Scientists have identified two genes involved in the body's fight against chlamydia. Their findings could lead to the development of new drugs to treat what is now one of the most common sexually transmitted infections (STIs) in the world.
Chlamydia is passed on through unprotected sex and it mainly affects young people under the age of 25. Every year, about 200,000 people test positive for chlamydia in the UK.
Chlamydia is a 'silent disease' as it is asymptomatic for a majority of people. If left untreated, however, it may lead to long-term health problems and to infertility. Chlamydia trachomatis, the bacteria responsible for the infection, can also cause blindness.
Although it is usually well-treated with a short-course of antibiotics, the threat of growing antibiotic resistance is real and may prevent future efforts to get rid of the disease. In 2016, the World Health Organisation issued new guidelines for the treatment of chlamydia, emphasising this problem.
There is therefore a need to develop new treatments, but in order to do so, scientists first must understand the interactions between the infection and the immune system.
In a study – now published in the journal Nature Communications – a team has attempted to find novel drug targets for chlamydia, using an innovative infection model and the genome-editing technique known as CRISPR/Cas9.
Few robust in vitro model exist today to allow scientists to study the chlamydia infection. So here, the scientists designed a new model of chlamydia infection, creating macrophages (a type of white blood cells) from human pluripotent stem cells.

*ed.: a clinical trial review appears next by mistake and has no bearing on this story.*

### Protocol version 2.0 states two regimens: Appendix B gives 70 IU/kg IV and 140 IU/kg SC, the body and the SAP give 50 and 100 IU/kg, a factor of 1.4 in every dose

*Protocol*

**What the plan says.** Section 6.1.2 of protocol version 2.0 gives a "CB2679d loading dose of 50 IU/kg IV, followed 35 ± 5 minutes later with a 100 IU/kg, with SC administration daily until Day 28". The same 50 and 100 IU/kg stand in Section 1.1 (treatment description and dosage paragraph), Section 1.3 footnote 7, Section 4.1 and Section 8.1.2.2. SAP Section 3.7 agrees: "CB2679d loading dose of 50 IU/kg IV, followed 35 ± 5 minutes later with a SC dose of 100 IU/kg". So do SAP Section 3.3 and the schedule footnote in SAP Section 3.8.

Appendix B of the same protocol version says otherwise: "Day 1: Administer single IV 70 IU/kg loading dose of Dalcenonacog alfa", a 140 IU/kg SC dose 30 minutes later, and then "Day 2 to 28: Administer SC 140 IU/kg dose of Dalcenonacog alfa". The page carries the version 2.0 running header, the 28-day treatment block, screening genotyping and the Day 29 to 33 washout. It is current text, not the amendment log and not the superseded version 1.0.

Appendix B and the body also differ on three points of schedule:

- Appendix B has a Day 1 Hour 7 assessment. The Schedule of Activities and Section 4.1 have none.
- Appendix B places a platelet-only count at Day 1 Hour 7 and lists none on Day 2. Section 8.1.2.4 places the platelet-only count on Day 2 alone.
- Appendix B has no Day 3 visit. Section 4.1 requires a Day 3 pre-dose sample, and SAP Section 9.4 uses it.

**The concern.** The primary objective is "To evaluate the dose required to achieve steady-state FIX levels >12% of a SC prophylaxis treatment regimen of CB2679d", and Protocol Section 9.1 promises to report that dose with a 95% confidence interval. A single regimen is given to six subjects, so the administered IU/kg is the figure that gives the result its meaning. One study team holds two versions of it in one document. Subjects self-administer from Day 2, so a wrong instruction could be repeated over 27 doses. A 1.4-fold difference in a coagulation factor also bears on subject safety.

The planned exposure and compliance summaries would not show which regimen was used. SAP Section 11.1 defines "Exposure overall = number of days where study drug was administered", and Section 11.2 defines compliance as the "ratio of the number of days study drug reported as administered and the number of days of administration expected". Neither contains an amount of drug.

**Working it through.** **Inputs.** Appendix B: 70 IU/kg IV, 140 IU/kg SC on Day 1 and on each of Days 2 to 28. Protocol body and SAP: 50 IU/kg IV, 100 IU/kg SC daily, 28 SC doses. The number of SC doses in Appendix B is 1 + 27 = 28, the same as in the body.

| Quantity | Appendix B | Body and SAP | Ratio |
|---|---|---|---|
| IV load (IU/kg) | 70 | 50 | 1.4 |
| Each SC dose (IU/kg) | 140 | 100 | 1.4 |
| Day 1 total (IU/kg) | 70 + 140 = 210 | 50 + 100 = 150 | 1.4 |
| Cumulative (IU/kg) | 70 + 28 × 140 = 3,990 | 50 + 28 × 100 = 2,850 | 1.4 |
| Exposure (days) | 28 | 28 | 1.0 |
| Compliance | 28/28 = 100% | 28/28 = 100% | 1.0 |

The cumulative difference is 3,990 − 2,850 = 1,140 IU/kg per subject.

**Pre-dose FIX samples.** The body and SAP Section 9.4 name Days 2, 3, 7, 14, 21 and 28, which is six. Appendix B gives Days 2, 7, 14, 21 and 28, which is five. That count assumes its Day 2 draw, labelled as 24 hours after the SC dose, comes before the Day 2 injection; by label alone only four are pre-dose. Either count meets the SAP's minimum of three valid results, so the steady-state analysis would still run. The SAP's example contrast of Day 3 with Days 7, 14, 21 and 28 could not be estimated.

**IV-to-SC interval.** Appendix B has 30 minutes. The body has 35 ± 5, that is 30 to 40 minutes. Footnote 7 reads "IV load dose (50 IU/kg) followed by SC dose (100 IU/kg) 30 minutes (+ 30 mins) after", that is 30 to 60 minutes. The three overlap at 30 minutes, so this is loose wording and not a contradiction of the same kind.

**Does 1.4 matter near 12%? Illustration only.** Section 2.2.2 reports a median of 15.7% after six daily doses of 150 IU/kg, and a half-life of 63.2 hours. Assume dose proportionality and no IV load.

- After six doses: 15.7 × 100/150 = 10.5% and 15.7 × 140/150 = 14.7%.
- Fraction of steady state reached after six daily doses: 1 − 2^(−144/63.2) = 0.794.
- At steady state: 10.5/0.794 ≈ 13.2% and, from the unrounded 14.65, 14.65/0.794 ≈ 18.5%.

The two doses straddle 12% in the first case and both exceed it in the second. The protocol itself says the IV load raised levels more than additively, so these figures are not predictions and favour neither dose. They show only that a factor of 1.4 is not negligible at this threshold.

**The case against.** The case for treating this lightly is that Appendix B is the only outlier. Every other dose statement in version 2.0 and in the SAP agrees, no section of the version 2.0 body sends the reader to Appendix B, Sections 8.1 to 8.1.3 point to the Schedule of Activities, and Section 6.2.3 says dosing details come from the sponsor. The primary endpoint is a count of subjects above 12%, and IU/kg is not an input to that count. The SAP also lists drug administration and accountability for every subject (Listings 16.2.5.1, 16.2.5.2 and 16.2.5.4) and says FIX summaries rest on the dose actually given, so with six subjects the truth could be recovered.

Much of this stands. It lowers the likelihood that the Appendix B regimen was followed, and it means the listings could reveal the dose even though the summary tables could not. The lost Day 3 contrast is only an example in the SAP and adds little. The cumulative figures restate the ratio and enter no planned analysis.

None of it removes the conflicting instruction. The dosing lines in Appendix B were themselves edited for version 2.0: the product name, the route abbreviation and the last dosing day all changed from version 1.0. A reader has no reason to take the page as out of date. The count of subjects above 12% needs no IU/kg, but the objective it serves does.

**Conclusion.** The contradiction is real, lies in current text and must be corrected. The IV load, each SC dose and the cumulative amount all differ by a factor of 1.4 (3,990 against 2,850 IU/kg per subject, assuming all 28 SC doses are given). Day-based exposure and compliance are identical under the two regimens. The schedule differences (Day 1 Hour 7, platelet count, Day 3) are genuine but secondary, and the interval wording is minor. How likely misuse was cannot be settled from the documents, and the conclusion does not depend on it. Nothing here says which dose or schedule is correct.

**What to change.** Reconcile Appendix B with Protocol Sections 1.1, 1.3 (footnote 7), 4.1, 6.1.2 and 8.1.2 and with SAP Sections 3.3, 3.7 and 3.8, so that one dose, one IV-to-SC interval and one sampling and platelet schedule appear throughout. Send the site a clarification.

During an infection, macrophages play a central role in killing the bacteria and limiting the spread of the infection.
The scientists used the macrophages created from stem-cells to study the macrophage-chlamydia interaction in vitro. They hoped that this would improve their understanding of how host genetics influence the response of macrophages to the pathogen.
"Chlamydia is tricky to study because it can permeate and hide in macrophages where it is difficult to reach with antibiotics. Inside the macrophage, one or two chlamydia cells can replicate into hundreds in just a day or two, before bursting out to spread the infection. This new system will allow us to understand how chlamydia can survive and replicate in human macrophages and could have major implications for the development of new drugs", Dr Amy Yeung, first author from the Wellcome Trust Sanger Institute, said.
To find out more about macrophages' ability to ward off infection, the scientists used CRISPR/Cas9 to genetically edit human induced pluripotent stem cells. They then analysed how their genetic manipulations impacted the macrophages' action.
Two genes - IRF5 and IL-10RA - were identified as playing a key role in the macrophages' response to the infection. They helped limit the chlamydia infection and, when they were switched off – with the help of CRISPR/Cas9 – the macrophages were more susceptible to chlamydia.
These two genes may be drug targets for future chlamydia treatments. The scientists also say that their model could be used to study the interaction between the immune system and other pathogens.